Saturday, September 25, 2010
Head East, Middle-aged Woman
I'm going East next week, to Maine. To my family, friends, trees, ocean, recycling, brilliant leaf color, caramel apples, good wine, long talks, and so on. I'm happy about that. And I'm sad. I will be away from my guy for a whole month, and I will miss him, terribly. I've been here with him for more than three months, and it's been remarkably easy, considering that we are together almost 24 hours a day. We're both independent people, and we work around one another in a sort of passing-during-the-day dance. I rule upstairs from my writing desk. He rules downstairs in the gallery and the surrounding areas. Occasionally, one of us crosses down or up into the other's territory, and ninety nine percent of the time it's friendly territory, unless one of us is cranky. For those of you who are familiar with me, I know that you find it hard to believe that I might succumb to a bout of the Crabby Appletons, but I'm not perfect. I know that might be surprising, too. At any rate, I love living with my lanky Western partner, and my life won't be the same until we're back together.
I'm also rather wistful about leaving the prairie. I have slowly, over the summer, begun to fall in love with this place. It might have been the sky, it might have been the hills, or the wild animals I see on a daily basis - eight deer live in a park where Rua and I walk - they know us now and don't run (far) - or it might have been the wine-sharp, clean air. It's a combination of all of them, I guess. It's taken some time to grow on me, although I was attracted to it upon my introduction. It kind of had me at hello, I guess, but all great loves take time to develop.
The finest example I have of this is my absolute adoration of all things Irish when I was a girl. With a name like Callan, that's to be expected. I conjured faeries and mist and rolling Irish hills, a magical place where all dreams came true. So naturally, when I grew up and got a chance to spend a semester in Ireland, I grabbed onto it with a viselike grip. The plane took off in Boston and we touched down at Shannon Airport, which was next to a cow pasture, back then. I took the bus to Galway City, and every dream I had about Ireland was shattered during that trip.
This was during the 1980s, when Ireland was still considered a third-world country. As I rode along, I looked out at the green and misty landscape, which was actually rainy and glum, and noticed that the charming thatch cottages were weed-ridden and abandoned, and modern housing lined the road like so much dull washing hung on a line. The people surrounding me did not speak in a lilt. They were not handsome and beautiful. Their clothing seemed cheap and in some cases, threadbare. The man in front of me had a bad haircut, and the woman next to him wore a dirty kerchief over her thin, gray hair. What had I done? I wondered. This wasn't what I had signed up for. But it was right there, on that bus, with my fantasies shattered and my dreams tipped askew, that I decided to love it for its truths. And I did. Leaving Ireland later that autumn was one of the hardest things I've ever done. I still miss it, and I always will. So, I believe that true love starts when one person, and hopefully, both people, see one another clearly, and love each other anyway. The same holds true for country and place. My new friend Jenny, who lives here in South Dakota, says you've got to grow where you're planted. And she's right.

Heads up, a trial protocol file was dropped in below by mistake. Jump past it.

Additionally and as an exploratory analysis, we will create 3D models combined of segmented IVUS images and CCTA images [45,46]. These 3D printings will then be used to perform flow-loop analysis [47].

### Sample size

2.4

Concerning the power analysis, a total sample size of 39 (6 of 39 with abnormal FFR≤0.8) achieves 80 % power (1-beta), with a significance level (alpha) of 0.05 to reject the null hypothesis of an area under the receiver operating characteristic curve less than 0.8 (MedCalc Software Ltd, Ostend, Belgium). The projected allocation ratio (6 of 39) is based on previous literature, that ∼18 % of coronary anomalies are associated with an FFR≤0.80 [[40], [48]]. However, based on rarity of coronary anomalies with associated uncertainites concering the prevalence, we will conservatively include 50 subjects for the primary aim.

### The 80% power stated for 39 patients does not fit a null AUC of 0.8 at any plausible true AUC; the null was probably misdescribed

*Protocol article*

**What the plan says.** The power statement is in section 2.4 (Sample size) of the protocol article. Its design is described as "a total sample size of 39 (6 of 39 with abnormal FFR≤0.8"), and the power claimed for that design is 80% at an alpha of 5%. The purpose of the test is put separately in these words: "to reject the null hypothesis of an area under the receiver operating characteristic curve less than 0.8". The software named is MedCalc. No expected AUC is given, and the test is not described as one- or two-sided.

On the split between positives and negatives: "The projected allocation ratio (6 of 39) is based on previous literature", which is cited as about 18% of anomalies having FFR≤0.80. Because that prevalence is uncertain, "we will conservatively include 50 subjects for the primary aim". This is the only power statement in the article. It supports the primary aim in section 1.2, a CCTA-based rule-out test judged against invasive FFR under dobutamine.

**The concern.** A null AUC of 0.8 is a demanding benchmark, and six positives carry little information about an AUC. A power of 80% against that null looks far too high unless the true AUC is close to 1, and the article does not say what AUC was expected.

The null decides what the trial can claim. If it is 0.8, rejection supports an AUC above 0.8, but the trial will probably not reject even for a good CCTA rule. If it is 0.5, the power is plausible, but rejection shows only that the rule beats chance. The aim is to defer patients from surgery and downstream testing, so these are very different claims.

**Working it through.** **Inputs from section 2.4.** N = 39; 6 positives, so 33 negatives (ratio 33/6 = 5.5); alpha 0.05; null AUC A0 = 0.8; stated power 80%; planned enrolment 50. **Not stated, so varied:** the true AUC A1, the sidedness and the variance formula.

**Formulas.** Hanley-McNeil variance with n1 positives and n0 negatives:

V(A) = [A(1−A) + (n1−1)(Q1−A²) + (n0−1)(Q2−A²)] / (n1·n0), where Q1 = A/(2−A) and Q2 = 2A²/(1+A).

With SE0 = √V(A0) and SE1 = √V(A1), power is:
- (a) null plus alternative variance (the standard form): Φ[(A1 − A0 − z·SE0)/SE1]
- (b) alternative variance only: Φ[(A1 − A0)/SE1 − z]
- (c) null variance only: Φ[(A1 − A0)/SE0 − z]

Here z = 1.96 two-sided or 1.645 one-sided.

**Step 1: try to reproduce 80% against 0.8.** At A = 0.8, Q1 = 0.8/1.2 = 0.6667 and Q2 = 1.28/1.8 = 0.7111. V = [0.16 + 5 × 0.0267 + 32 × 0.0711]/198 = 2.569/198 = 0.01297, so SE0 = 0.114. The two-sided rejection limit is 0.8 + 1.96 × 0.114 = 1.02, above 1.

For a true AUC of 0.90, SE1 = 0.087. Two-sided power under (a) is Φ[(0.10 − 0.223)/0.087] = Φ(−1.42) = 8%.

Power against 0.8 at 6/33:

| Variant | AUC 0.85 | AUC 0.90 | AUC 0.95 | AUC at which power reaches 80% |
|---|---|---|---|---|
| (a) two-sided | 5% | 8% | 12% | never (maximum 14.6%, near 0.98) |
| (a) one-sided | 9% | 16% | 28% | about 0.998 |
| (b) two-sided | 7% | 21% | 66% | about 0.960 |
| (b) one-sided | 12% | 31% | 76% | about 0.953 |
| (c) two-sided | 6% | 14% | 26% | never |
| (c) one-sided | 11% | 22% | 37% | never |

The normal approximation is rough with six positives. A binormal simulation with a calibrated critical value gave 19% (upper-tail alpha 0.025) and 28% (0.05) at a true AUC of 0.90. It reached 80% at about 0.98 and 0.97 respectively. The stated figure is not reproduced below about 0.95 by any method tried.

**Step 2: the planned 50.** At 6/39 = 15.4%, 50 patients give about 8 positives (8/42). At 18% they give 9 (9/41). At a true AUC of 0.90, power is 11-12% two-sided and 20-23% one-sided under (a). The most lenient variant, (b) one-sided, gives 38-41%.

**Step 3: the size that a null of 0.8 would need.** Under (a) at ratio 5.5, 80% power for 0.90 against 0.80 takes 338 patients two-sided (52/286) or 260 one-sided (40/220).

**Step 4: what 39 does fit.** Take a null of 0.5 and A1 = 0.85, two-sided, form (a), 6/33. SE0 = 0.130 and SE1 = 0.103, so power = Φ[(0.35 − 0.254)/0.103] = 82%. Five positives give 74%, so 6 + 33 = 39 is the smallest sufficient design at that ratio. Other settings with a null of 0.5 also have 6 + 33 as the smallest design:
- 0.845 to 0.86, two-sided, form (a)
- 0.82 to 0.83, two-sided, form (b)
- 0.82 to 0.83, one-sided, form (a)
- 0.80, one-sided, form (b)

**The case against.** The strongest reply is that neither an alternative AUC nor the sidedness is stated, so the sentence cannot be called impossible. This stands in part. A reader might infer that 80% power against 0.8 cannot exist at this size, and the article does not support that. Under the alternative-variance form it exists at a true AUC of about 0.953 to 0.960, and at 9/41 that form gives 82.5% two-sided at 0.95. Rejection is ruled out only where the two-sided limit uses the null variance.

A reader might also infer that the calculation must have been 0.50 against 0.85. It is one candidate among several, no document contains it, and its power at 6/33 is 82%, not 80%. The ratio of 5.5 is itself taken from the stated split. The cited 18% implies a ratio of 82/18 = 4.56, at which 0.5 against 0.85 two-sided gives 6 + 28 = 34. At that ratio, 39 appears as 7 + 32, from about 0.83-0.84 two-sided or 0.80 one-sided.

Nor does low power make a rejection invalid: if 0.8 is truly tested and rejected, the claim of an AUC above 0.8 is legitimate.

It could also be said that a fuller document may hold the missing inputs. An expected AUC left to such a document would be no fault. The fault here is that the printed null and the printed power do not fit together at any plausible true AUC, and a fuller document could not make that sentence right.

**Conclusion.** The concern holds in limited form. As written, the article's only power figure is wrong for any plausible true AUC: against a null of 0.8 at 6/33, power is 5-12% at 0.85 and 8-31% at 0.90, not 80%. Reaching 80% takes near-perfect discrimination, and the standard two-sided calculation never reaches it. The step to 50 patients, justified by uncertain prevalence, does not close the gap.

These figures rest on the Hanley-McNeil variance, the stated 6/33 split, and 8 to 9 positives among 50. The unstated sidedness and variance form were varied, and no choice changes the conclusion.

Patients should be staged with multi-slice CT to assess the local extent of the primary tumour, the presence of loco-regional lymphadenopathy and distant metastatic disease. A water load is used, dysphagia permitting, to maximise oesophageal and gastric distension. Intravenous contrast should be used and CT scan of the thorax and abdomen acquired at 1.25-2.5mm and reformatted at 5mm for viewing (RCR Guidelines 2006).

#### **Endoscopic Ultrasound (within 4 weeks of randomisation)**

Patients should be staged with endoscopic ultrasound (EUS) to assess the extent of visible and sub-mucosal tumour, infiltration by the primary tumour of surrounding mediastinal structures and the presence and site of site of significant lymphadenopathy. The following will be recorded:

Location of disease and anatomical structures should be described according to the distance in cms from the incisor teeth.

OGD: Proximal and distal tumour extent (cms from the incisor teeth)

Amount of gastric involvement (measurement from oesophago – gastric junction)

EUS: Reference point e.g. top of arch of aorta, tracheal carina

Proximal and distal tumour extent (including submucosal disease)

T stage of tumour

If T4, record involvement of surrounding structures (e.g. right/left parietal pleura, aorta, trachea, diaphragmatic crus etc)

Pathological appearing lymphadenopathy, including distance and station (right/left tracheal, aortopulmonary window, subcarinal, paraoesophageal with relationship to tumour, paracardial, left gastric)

I feel myself rooting to this soil. I am taking horseback riding lessons, (see last blog), and it's worked out well. Four of us jounce along, trying to post and control our horses, trying to be assertive without being aggressive, and our teacher is great - patient and kind - as are the poor horses. I rode an Arabian mare last week who is one-hundred years old in horse age - but she's spunky and sweet. I look forward to these times, each week. My passion for horses has been rekindled, in a big way.
Bob and I are also starting to get out and circulate. We attended the 55th anniversary of the Center of the Nation museum for an evening of celebration, cake, and storytelling. I volunteered to help. My job was to pass out brochures to incoming folks. A local woman named Lorraine Klinger stood across from me and she introduced me to every person coming into the museum. It was a gracious thing to do. I don't remember many names, but I know people now, and it's beginning to feel something like home. Going forward, I expect to be homesick, but I hope to be homesick, with a horse.
So, where is my place, exactly? It's up to me to decide. As a writer, I know that place is essential to how characters react, what they will do. If, for instance, a character is confronted in a red room, his or her reaction will be different than if they are confronted in a blue room. Is a crisis best averted during a summer's day, or during a winter's night? Is the narrator standing on a hill, looking down into a valley, or standing in a valley looking up at the distance she or he has to climb? It is all a matter of perspective. It also depends upon the amount of time that has passed, and what's going on inside of the character or narrator.
A line in one of Dolly Parton's songs goes something like this, "Wildflowers don't care where they grow." I believe that, up to a point. But I also believe that by cultivating the soil in my heart, where I am and who I am with will take root. They certainly have, here in Western South Dakota. And I already have roots in Maine. So, I head East and North on Route 90 next week with my little dog. I will enjoy being with my people back home. And Maine will always be home. A New Yorker cartoon I've saved reads, "Maine? What an authentic place to be from." Yep.
But so is South Dakota. And I am leaving a big piece of my heart here for when I return.